Oh, my garden. Confused, off-schedule, and in too deep. But would I have it any other way?
Last weekend, I had the extreme good pleasure to attend a workshop on extending your growing season. The workshop facilitator was Dan Rubin, a home vegetable gardener who, through tactical use of raised beds, glass panes, and plastic row covers, has grown a whole lot of impressive eats in a location which is, essentially, a salt-lashed, wind-beaten, topsoil-less bit of rock (and I say that with love - I was born there and I adore the place). As the workshop participants wandered Dan's garden, and the garden at Points East Bed and Breakfast next door, we identified the plants which, despite having been left outside for the harsh coastal winter, were doing just fine: kale, huge leeks, sorrel, thyme, Egyptian onions... perhaps not looking quite as lush as they had been in October, but still mighty impressive.
Now, my own garden is also bursting with vegetables that survived the winter, however, in my case, most of the veggies are still there because I did such a miserable job of tidying the garden last year. Because really, aside from putting in a new batch of garlic, I didn't do a thing. Even the garlic I managed to mess up - I don't think I got around to planting it until January some time, so if I get decent heads it will be against all odds (and purely down to my excessive application of compost and prayer... and I'm an atheist, so it's really about the compost...).
I've been picking at the sorrel and the chives for a little bit now, and I ate what was left of the droopy kale. The oregano popped up, and my husband and I were compelled to fire up the grill for our inaugural spring "souvlaki plate" dinner.
And then I found something I hadn't anticipated. In the very messy bed in the front yard, there was this weedy-looking thing that had remained green under all the snow (and under the Christmas tree that we had stylishly discarded on top of it). I didn't give the weedy thing much thought, because I couldn't remember what I had planted there. But then it struck me: arugula! Survivor arugula! Survivorugula!
Sure enough, the weedy-looking stuff was the arugula that I had planted last year and which, in the terrible weather we had, didn't make much of an appearance at all. Here it had been, silently waiting out the cold, and then bursting into leaf as soon as the snow melted. It was tender, sweet, and possibly the most delicious arugula I have ever eaten.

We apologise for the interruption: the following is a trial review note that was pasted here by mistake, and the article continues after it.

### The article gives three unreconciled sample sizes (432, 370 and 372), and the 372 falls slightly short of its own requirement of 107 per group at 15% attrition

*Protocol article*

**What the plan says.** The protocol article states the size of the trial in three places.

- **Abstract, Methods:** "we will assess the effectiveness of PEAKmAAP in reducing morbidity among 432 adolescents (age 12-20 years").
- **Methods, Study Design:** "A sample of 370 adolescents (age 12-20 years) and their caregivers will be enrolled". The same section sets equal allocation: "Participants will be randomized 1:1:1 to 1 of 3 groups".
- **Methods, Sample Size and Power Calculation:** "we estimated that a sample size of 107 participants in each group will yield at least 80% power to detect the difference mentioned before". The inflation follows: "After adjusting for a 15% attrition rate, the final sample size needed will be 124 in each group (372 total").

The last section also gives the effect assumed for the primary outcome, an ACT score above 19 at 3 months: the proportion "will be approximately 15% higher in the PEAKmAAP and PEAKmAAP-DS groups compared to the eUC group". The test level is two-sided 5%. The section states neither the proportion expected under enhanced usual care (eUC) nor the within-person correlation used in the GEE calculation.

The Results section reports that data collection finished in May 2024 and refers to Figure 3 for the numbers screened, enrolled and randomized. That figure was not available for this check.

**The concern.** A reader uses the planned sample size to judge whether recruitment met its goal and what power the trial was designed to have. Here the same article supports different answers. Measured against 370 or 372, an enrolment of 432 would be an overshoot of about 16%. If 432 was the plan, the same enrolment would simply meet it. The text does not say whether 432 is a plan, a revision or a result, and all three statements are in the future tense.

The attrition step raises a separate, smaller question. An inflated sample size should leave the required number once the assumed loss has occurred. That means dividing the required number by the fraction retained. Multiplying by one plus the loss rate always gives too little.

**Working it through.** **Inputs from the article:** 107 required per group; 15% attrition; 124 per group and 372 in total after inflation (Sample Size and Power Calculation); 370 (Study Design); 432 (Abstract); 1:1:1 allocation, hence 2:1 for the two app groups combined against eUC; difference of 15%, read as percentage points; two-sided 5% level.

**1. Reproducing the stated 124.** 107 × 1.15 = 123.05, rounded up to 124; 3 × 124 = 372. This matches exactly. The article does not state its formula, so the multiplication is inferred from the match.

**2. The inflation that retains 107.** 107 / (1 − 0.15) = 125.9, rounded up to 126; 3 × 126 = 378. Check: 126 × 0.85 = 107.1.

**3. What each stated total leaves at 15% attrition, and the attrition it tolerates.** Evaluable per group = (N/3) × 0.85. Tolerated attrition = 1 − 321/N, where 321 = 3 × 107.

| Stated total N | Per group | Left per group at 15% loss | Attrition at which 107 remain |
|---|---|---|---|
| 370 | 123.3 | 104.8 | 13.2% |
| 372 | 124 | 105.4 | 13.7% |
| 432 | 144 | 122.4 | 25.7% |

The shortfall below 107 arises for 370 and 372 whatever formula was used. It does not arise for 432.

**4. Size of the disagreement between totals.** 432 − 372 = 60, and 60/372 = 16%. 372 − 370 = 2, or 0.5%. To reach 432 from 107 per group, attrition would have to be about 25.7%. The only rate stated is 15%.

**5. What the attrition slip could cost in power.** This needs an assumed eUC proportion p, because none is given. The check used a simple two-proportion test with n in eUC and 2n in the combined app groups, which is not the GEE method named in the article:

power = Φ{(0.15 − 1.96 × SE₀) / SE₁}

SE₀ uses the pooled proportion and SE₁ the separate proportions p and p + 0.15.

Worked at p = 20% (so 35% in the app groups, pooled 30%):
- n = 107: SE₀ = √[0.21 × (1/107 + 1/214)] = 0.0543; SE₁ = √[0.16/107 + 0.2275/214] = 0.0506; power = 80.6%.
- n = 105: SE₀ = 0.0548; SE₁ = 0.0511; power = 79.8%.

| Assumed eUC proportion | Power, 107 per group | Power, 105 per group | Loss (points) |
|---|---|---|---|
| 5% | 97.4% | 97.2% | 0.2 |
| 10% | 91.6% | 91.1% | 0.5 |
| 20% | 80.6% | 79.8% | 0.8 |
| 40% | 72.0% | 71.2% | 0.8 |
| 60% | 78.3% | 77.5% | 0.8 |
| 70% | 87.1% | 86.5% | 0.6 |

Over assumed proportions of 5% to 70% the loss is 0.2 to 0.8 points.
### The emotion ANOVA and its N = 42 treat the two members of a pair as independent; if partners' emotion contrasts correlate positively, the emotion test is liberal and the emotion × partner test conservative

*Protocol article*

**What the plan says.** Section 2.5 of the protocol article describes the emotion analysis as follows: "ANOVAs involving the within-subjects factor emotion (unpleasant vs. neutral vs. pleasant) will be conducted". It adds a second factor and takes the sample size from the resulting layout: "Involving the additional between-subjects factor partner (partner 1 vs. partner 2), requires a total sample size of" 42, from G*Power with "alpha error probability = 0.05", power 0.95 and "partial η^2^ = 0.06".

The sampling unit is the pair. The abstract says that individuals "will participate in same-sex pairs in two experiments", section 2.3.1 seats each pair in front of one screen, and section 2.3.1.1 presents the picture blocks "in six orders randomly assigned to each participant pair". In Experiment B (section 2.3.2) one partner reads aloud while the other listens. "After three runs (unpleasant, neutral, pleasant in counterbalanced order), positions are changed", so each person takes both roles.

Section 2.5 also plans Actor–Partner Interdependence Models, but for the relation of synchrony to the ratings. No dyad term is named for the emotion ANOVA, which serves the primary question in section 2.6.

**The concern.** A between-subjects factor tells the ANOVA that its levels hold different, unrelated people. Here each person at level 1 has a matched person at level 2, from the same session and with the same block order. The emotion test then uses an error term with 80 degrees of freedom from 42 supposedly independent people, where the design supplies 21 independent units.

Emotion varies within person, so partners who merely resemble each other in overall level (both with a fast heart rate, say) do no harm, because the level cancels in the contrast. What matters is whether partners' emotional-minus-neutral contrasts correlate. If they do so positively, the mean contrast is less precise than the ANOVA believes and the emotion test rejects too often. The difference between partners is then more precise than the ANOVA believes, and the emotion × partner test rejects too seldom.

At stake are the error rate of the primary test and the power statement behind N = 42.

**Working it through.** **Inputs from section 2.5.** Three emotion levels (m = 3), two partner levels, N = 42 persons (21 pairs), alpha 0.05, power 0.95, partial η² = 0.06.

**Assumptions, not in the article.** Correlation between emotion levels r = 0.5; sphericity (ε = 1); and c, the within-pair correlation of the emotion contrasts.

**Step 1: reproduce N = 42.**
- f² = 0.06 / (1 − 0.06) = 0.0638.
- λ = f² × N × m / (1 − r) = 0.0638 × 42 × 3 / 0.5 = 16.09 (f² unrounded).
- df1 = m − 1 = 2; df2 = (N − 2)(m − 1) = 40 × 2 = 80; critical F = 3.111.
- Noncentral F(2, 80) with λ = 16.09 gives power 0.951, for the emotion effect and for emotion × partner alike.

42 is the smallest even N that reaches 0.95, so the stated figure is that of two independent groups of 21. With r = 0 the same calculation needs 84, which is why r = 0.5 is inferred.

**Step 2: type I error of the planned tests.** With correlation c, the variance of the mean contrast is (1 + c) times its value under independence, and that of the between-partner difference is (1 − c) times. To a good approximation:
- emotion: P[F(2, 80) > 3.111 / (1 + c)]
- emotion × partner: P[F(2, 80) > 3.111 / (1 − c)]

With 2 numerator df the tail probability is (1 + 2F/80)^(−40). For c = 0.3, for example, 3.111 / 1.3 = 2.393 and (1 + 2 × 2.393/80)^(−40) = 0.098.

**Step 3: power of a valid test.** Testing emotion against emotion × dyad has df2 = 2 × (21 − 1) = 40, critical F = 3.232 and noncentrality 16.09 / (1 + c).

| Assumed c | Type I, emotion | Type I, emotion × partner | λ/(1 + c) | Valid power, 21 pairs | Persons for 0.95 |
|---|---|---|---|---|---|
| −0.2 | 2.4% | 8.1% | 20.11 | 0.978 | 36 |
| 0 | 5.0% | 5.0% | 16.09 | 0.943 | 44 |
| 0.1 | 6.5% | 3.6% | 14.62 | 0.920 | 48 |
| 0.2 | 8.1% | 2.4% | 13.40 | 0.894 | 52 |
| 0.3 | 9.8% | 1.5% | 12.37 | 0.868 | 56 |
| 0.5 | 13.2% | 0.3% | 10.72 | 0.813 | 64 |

I harvested a bunch of it, along with some sorrel, chives, Egyptian onions, and some lemon thyme (a little leggy from spending the winter in the kitchen window, but still tasty). Then I boiled some new potatoes until they were tender, while sauteeing my harvest with some of the last summer garlic. When the potatoes were done and the greens just wilted, I tossed it all together.
A meal fit for royalty, I tell you!
Since then, I have picked at the arugula a little more - I used some for greens in our burgers last night (along with some fresh herb mayo that I whipped together using some more of the chives and lemon thyme, with a generous grinding of black pepper). It won't last long, I'm sure; apparently overwintered arugula bolts at the slightest provocation. That's okay, though, because I have more arugula coming up in the cold frame to take the place of this stuff. I don't think it could possibly be as lovely, though.
This fall, I will definitely make sure I have some arugula overwintering somewhere in the garden. And I'll write down where I put it, too, so I don't end up wasting precious days asking, "What the heck kind of weedy thing is that?"